Yep, it’s important to talk to your baby, says Lisa M. Asta, MD, clinical professor of pediatrics at the University of California at San Francisco and a fellow of the American Academy of Pediatrics. “Early exposure to rhymes and word play are important for language development.”
Other good stimulation for a newborn includes taking long walks together; making exaggerated facial expressions, like an extra-wide smile (sticking out your tongue is totally okay too); and simply making eye contact with her (babies are fascinated with faces). Then, you should introduce age-appropriate activities. For example, around four months, when baby’s mastering raking and grabbing, give her a rattle to shake and a teething toy to gnaw. Once she’s able to pull herself up and stand — usually around 9 to 11 months — give baby a wooden spatula and an empty pot to hit with it, which helps her develop small and gross motor skills and learn cause and effect.
But you’re right — you can totally overdo it. Sometimes baby will need breaks from all that stimulation, since it can be really overwhelming to, for example, go to the grocery store on a busy Saturday morning. “You can’t go at it the way you can when it’s just grown-ups,” she says. “It’s going to be different because of the needs of babies and the differences with their schedules. You have to be able to change courses quickly to meet your child’s needs.”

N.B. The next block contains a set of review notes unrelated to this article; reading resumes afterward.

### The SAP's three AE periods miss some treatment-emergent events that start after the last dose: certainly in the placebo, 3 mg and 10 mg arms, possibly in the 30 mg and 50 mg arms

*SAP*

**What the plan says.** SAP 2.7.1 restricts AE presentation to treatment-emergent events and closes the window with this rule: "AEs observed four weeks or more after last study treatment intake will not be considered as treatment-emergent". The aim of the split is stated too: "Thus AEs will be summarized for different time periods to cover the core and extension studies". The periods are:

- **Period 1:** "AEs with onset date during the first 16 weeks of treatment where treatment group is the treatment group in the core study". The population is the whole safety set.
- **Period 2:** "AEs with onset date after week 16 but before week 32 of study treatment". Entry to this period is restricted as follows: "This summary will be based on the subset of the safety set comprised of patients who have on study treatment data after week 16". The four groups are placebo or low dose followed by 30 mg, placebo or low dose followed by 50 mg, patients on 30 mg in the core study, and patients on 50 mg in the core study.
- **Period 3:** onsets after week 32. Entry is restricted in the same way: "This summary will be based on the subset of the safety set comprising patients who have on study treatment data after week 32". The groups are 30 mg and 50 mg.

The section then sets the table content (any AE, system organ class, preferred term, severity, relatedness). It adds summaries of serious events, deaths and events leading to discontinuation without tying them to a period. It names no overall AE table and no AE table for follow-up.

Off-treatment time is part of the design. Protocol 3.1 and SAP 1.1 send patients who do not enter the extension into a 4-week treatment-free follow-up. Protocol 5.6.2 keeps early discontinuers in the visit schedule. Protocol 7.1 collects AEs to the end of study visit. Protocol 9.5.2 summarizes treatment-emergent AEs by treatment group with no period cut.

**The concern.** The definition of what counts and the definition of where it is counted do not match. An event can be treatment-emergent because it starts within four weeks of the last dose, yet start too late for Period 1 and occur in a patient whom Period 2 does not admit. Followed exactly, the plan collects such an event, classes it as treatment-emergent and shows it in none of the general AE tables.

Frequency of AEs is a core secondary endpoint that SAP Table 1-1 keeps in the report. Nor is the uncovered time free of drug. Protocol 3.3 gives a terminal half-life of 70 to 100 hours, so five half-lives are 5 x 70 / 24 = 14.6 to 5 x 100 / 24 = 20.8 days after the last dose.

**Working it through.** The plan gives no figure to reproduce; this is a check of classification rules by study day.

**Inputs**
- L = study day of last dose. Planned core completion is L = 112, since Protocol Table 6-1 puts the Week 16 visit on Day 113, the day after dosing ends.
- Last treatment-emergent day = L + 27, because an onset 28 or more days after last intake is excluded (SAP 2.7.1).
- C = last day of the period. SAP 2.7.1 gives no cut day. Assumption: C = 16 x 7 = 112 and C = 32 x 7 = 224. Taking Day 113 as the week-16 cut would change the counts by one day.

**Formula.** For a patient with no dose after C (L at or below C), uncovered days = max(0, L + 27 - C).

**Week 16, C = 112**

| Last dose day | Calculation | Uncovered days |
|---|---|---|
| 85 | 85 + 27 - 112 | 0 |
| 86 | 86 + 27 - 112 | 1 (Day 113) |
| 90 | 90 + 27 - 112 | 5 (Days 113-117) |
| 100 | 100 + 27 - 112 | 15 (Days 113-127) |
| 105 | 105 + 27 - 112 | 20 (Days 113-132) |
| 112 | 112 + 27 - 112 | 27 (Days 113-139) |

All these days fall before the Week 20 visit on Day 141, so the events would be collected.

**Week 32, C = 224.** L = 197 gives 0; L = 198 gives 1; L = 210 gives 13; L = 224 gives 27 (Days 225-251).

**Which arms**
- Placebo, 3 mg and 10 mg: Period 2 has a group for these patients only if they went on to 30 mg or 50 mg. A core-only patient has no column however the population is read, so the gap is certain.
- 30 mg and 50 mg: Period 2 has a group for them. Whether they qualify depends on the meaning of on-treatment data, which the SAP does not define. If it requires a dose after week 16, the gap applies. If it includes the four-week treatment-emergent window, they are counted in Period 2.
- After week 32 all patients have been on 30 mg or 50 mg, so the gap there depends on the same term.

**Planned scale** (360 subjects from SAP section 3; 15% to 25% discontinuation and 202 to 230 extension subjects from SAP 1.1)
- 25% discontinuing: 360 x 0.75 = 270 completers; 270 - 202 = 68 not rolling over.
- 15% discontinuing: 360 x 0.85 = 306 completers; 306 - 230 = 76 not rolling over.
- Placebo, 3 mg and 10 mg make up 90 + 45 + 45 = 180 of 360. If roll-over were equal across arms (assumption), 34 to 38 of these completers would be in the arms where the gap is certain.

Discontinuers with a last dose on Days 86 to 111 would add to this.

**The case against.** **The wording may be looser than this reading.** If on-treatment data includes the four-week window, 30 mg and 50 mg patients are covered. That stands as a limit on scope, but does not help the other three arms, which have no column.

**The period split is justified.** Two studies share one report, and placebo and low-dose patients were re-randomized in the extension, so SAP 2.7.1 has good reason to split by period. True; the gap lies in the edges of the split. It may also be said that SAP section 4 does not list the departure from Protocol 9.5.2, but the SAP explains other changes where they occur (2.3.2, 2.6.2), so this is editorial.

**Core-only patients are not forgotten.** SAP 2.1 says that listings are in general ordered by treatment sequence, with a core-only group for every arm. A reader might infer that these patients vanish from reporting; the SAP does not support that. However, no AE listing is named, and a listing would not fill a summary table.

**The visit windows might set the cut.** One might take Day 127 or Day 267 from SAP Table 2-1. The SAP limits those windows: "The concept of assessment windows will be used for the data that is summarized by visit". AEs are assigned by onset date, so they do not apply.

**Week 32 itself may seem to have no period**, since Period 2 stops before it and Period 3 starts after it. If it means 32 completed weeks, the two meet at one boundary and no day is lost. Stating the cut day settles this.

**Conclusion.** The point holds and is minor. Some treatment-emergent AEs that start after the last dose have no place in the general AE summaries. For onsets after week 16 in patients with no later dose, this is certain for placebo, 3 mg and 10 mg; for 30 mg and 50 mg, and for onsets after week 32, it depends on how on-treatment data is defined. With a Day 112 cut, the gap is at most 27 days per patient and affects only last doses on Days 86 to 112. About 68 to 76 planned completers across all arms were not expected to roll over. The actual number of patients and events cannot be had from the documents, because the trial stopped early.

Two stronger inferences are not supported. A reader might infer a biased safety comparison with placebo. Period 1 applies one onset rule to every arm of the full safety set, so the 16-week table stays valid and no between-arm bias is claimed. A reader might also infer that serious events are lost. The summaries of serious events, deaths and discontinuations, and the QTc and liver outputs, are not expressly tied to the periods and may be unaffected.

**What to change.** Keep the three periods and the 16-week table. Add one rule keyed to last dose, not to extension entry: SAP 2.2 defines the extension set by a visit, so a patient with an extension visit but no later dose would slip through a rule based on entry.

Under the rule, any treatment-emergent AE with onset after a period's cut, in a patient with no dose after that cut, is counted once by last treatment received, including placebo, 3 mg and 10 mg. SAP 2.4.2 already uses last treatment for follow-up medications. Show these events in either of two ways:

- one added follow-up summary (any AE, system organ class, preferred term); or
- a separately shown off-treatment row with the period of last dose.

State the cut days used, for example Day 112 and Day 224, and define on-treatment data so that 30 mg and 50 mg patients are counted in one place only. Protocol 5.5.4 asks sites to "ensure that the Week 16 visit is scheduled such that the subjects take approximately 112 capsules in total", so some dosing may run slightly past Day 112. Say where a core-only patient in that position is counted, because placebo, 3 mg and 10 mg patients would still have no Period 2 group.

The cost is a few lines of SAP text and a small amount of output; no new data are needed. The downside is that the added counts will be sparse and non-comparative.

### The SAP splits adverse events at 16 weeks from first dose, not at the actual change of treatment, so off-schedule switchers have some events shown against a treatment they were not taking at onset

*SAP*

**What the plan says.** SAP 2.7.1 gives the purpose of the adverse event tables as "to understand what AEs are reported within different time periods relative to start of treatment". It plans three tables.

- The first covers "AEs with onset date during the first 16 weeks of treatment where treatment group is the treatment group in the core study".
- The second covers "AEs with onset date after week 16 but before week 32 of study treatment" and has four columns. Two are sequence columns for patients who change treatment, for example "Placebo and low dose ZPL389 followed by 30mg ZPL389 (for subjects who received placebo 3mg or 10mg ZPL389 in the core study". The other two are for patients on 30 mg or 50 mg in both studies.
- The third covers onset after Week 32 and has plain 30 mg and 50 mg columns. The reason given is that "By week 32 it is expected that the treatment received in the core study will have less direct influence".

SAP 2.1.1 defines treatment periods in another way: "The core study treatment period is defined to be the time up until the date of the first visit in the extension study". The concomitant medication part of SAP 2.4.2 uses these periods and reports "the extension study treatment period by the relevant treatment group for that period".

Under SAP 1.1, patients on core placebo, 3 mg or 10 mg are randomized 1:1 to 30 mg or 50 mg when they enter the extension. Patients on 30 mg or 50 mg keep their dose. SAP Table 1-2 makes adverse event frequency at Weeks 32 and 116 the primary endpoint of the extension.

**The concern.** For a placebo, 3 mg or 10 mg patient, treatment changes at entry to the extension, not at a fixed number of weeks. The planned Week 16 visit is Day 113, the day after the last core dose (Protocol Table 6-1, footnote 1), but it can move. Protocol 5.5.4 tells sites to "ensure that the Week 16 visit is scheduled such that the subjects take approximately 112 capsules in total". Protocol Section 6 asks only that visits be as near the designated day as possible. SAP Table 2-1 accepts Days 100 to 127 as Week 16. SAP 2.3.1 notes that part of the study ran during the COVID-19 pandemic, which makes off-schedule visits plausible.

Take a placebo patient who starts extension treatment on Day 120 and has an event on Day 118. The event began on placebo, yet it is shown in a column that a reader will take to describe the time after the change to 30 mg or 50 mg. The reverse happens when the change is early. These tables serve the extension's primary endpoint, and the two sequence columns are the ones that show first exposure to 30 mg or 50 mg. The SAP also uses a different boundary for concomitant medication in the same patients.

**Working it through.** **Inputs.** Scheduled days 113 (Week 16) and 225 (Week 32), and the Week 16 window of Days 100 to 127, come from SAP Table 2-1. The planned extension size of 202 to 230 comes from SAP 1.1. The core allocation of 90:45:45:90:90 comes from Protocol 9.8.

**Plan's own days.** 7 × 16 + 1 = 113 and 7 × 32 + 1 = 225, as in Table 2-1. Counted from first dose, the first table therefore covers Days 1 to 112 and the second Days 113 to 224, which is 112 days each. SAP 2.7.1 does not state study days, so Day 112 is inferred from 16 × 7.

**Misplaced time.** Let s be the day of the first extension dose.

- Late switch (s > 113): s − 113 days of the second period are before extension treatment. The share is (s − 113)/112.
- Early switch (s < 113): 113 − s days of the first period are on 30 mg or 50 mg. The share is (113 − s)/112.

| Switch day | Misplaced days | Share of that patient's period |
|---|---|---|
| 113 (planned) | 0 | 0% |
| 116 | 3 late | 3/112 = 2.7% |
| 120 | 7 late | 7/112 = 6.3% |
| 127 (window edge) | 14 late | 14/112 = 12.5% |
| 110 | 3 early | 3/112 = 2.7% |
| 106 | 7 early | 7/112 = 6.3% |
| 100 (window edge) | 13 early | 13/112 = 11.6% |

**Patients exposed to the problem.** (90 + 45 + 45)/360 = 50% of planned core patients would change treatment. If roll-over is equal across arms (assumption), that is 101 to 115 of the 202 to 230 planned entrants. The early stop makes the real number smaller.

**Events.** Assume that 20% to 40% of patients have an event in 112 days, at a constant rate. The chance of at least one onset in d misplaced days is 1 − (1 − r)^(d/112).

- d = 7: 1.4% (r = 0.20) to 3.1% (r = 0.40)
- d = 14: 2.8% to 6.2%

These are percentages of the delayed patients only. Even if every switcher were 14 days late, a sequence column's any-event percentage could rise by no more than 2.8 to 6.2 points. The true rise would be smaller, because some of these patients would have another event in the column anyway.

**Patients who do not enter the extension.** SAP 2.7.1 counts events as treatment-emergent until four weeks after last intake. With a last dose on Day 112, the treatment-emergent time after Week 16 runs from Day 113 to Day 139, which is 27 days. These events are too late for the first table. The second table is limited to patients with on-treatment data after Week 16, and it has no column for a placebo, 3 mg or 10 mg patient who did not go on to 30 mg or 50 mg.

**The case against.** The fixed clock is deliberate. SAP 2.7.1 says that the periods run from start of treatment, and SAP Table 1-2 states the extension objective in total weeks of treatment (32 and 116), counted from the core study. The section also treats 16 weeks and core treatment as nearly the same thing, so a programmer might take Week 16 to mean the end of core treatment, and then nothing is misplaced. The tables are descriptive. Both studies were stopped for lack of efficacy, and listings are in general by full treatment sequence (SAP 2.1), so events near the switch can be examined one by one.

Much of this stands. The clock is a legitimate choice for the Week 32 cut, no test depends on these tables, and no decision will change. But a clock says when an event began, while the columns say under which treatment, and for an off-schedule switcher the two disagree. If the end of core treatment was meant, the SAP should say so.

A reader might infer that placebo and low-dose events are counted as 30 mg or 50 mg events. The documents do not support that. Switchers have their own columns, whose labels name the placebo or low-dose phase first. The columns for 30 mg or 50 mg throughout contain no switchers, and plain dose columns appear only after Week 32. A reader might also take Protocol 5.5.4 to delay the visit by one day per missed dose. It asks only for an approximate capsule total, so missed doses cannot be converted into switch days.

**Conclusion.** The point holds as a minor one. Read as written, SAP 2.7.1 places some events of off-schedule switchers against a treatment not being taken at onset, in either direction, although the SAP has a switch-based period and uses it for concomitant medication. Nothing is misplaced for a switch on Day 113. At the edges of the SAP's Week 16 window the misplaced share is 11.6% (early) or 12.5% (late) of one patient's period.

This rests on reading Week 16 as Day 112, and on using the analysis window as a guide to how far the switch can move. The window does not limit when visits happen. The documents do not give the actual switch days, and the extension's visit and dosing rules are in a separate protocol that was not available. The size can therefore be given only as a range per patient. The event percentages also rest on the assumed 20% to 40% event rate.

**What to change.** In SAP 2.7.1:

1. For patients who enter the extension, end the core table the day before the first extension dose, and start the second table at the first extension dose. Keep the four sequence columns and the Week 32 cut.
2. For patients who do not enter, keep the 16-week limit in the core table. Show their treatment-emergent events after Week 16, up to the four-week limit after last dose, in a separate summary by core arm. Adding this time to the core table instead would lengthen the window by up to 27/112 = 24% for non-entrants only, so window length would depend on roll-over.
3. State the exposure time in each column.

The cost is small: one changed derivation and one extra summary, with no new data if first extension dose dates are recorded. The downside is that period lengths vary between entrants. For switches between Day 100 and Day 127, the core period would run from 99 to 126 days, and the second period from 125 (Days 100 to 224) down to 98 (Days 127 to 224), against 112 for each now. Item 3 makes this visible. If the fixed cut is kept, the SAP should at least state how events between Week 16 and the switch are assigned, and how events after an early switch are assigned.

Look for signs of overstimulation. “Depending on what’s going on, they may get fussy, withdrawn or hyperactive, and an older baby may cling or hit,” Asta says. As soon as you notice those signs, it’s time for some peace and quiet.
That includes social situations. While hanging out with your friends or extended family is low-pressure for you, being in a room full of strangers may be too much for baby at first. Before passing baby around the room, let her settle into a meet-and-greet by watching you talk to the other grown-ups for a while. You might have to cut the visit shorter than you usually do too.
Also, don’t plan something stimulating at a time she’s used to napping. A tired baby who’s also overstimulated is a basket case, so respect her schedule, keep an eye out for signs of sleepiness and follow a consistent routine at nap and bedtime. “Baby’s day has to have downtime touchstones to give that sort of time-out message, that now we’ll read a book and not do something stimulating,” Asta explains. “We’ll sing a song, pull down the shade, put you in the crib with your lovie, and now it’s time to relax.”
And forget the iPad and baby apps — they’re extremely stimulating, and doctors don’t recommend screen time for kids under three. Instead, stick with the basics, like a pot and spoon.
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